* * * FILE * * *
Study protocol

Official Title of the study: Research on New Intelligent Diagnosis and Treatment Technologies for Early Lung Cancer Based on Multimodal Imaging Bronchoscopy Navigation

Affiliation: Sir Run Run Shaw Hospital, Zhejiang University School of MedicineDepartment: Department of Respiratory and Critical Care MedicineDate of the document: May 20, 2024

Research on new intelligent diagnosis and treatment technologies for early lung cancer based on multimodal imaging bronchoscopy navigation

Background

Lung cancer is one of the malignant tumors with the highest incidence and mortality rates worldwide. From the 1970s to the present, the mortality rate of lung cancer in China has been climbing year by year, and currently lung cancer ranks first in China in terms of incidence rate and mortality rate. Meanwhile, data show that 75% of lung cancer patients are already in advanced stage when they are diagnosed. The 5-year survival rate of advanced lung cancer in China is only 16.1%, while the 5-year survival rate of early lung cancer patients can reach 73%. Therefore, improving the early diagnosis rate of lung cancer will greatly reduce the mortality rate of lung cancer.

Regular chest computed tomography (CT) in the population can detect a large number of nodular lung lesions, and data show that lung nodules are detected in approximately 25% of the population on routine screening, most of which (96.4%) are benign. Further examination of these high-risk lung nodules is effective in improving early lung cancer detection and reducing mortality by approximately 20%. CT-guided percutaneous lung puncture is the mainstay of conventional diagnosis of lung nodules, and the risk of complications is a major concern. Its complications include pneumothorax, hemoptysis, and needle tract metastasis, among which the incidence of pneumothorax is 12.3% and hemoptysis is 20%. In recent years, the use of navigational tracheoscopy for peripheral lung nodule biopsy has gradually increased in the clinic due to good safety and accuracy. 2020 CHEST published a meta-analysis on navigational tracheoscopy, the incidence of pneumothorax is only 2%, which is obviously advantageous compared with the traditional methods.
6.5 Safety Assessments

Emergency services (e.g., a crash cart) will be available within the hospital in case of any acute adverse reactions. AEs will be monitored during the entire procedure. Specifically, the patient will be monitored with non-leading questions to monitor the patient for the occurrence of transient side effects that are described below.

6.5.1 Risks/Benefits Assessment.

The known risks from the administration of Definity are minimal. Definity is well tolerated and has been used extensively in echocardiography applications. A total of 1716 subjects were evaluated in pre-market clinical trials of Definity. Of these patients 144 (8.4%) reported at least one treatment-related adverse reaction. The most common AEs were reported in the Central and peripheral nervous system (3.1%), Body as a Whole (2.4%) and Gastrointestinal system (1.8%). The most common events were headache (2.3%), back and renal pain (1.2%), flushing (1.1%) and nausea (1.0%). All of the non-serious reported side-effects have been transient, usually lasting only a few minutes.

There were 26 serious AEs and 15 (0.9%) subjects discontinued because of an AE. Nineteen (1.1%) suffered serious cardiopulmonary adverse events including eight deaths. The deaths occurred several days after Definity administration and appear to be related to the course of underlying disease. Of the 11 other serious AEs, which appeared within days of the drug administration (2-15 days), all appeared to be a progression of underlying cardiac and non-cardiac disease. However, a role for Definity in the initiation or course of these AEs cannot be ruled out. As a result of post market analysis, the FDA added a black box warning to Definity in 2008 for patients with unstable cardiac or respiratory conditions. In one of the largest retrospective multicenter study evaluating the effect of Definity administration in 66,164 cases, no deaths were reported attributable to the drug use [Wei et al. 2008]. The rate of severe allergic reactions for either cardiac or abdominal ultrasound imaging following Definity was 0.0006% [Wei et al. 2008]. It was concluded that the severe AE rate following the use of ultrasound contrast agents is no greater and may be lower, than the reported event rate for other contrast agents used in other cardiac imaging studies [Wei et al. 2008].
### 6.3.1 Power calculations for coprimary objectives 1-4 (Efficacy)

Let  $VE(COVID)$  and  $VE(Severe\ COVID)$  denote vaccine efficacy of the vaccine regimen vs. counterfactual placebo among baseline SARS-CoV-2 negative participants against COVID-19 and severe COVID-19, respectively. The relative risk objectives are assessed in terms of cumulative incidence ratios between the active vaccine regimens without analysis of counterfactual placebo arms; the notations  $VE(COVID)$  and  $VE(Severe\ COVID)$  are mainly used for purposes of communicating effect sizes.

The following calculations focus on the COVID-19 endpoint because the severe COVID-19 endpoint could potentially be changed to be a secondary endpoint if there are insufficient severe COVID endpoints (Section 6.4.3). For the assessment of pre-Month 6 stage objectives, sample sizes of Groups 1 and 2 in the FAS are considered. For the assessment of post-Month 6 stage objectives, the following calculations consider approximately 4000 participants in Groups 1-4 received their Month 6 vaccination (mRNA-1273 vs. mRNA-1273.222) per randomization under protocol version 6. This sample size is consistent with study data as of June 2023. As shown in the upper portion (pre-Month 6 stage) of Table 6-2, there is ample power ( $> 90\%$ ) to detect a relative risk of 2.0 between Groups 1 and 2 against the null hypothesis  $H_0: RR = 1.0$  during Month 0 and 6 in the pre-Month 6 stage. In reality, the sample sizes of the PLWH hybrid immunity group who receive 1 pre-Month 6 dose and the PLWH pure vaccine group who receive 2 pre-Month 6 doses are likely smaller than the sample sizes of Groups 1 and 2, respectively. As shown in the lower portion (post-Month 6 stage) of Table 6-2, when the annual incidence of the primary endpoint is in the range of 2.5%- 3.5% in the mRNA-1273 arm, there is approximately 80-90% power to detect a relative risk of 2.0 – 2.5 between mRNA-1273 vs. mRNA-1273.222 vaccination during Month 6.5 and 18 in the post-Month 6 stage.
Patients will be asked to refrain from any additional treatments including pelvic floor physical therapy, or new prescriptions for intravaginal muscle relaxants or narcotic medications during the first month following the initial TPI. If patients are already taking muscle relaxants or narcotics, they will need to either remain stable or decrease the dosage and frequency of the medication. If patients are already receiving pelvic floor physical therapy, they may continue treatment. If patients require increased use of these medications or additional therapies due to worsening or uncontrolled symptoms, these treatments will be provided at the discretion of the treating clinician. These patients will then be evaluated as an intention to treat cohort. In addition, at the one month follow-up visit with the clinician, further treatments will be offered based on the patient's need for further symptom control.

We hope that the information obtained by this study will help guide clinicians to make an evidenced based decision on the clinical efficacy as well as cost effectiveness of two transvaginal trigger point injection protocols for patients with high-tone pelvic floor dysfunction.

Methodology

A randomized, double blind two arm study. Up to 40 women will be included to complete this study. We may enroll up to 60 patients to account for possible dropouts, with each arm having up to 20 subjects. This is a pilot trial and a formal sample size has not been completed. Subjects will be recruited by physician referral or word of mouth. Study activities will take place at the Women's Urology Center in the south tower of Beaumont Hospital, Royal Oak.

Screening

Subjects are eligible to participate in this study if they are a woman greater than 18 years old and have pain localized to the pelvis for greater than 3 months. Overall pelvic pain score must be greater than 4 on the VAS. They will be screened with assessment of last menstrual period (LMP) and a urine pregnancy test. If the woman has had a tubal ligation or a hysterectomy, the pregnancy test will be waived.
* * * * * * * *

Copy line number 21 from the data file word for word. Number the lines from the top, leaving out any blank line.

Subjects are eligible to participate in this study if they are a woman greater than 18 years old and have pain localized to the pelvis for greater than 3 months. Overall pelvic pain score must be greater than 4 on the VAS. They will be screened with assessment of last menstrual period (LMP) and a urine pregnancy test. If the woman has had a tubal ligation or a hysterectomy, the pregnancy test will be waived.